Viewpoint - 19/11/2012

Courts find in favour of legitimate avoidance

The Empty Property Rates (EPR) debacle rumbles on, but two court rulings in recent months have left councils with little room for manoeuvre and will hopefully bring about the rapid demise of this unfair and destructive tax.

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The tax, which levies full business rates upon the owners of unlet commercial property, has hammered owners already reeling from the effect of the recession on lettings and occupancy rates. However, there is light at the end of the tunnel.

When is a property occupied?

In July, a decision in the High Court to uphold an appeal against a lower court ruling on EPR avoidance effectively sounded the death knell for EPR as a tax raising mechanism. In the landmark case Makro Properties Ltd vs. Nuneaton and Bedworth Borough Council, the High Court found that even though just 0.2% of the floor space of a warehouse was being occupied by a pallet of business documentation, the property was deemed to be occupied. The court decided that, upon the timely removal of those documents from the premises, a new period of EPR relief ought to commence. The decision saved the business £117,000 in business rates.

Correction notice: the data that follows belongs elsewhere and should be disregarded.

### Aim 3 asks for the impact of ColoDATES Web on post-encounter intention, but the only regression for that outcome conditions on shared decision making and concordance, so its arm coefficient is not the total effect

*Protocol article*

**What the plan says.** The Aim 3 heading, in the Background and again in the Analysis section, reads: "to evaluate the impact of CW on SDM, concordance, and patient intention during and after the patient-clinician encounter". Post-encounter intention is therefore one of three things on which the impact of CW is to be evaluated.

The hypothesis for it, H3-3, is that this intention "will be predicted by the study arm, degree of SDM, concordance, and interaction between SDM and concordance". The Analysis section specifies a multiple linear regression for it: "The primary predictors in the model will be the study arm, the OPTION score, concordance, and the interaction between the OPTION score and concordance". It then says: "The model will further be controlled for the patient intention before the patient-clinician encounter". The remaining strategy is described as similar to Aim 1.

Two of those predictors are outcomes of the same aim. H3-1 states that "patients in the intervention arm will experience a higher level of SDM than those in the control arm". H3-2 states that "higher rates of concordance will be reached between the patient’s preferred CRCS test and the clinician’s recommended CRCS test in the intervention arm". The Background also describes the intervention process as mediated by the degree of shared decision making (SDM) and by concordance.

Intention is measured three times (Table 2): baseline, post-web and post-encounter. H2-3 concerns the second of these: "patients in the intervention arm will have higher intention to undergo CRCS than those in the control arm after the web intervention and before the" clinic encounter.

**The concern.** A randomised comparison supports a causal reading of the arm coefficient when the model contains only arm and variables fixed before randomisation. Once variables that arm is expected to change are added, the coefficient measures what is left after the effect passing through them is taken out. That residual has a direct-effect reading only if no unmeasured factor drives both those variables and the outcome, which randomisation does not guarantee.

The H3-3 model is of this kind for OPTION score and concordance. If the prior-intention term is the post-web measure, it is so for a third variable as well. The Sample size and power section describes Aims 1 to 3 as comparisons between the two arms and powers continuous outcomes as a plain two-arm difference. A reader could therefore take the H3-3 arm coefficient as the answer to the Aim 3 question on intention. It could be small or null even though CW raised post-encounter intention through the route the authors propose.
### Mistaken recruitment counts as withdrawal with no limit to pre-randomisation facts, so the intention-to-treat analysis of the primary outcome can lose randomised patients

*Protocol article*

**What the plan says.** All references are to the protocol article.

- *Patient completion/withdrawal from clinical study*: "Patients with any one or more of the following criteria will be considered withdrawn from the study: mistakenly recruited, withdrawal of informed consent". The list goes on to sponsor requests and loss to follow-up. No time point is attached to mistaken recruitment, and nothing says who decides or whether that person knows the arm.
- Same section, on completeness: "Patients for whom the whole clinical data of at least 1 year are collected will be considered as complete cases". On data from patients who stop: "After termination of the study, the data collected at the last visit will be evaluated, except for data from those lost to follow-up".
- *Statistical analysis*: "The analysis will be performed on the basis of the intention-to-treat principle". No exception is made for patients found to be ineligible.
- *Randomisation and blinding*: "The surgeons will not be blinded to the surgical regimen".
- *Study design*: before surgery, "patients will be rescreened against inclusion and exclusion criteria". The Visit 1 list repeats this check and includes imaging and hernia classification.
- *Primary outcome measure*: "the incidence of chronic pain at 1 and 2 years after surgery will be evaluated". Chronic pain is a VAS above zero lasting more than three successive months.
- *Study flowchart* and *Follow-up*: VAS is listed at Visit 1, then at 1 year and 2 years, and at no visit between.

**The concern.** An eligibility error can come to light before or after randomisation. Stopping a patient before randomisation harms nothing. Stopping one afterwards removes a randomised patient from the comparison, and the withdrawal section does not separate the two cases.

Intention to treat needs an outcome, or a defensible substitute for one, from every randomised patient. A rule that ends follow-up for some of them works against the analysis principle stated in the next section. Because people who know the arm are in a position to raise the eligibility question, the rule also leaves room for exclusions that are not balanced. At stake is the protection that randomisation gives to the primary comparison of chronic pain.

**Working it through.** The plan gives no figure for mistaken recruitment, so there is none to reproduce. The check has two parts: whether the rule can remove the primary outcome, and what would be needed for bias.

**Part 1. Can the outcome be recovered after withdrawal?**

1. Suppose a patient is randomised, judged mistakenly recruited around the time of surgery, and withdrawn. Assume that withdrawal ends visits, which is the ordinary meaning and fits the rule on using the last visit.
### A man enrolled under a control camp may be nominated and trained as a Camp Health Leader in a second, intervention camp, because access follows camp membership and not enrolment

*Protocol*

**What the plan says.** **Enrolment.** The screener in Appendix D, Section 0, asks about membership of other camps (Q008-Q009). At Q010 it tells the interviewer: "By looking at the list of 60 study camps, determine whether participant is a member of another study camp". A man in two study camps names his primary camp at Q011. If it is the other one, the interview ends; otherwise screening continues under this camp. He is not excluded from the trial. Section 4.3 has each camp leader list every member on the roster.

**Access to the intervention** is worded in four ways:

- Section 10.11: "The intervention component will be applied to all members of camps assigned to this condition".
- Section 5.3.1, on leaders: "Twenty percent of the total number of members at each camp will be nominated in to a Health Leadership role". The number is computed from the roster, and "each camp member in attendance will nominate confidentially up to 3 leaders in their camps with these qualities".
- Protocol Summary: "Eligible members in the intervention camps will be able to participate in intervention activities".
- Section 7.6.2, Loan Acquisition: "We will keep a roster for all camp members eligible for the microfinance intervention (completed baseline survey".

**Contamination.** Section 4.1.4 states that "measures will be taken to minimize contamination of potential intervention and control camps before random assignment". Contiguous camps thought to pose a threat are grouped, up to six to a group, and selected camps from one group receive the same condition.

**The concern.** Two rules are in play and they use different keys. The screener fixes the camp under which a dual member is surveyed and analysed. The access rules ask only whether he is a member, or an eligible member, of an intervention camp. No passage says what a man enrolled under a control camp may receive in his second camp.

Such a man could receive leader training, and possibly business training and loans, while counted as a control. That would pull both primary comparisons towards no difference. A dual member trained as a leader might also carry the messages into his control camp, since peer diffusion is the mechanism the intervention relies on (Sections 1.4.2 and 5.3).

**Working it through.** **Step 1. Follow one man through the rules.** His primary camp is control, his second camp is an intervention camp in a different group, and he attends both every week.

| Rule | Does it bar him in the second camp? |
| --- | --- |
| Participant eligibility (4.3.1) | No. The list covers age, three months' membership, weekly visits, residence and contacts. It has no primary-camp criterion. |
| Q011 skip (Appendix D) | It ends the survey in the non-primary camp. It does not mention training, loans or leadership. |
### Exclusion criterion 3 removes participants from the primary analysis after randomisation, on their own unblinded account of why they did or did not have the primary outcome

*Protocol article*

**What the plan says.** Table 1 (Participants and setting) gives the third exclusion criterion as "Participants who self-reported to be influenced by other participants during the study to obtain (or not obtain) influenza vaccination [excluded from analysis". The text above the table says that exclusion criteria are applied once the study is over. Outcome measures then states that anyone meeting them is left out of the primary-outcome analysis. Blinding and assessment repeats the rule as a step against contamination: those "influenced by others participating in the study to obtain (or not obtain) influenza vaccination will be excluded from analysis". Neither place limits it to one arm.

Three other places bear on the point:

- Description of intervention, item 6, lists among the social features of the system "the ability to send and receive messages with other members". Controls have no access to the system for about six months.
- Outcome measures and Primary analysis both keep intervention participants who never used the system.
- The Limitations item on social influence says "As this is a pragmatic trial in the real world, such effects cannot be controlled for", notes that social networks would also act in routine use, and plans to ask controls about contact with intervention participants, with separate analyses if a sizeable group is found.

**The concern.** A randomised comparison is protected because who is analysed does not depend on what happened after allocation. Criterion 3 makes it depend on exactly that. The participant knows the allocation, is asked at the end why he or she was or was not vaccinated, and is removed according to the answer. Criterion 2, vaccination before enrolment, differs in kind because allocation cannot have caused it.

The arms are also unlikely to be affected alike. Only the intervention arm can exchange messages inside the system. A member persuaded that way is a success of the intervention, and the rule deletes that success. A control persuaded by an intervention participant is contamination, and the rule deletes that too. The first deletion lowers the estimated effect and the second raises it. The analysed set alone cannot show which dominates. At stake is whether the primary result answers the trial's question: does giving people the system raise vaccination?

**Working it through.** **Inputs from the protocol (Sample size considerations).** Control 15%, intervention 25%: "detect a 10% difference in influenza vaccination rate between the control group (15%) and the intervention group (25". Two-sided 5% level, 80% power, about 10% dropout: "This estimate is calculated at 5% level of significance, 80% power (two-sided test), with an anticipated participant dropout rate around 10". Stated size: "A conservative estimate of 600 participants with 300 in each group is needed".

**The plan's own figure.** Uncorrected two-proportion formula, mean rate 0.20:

In an entirely unrelated case, the rules surrounding empty property legislation were again brought into question when the Vale of Glamorgan council sought to levy rates on a property owner who had stored documents in an empty building while seeking to attract tenants. Upon the timely removal of those stored documents, the owner claimed EPR relief. The council rejected the claim on the basis that the property was “awaiting something to store” and was therefore occupied. However, the court rejected the council’s claim and found in favour of the owner.

Clear intent is crucial

There are a number of points to consider:

De minimis – the principle that a minimum threshold of occupation must be met in order to qualify for EPR relief appears to have been undermined to the point of irrelevance.

Evidence – the owners ensured that their occupation
was specific and that the timings of occupancy had been well documented.

Clear intent – the intent of the owners to occupy the property within the strict requirements of the Rating (Empty Property) Act 2007, in order to legally minimise their tax bill, was absolutely clear and apparent.

Toothless anti-avoidance legislation

It is important to note that such test cases involve highly technical legal debate on business rates legislation and each case is considered upon its individual merits. The floodgates are far from open. However, in the face of a senior appeals court judgment, the government’s EPR anti-avoidance legislation appears toothless. At last, the genie is out of the bottle.

This article is part of the autumn 2012 issue of Rating in Brief. You can download a PDF.


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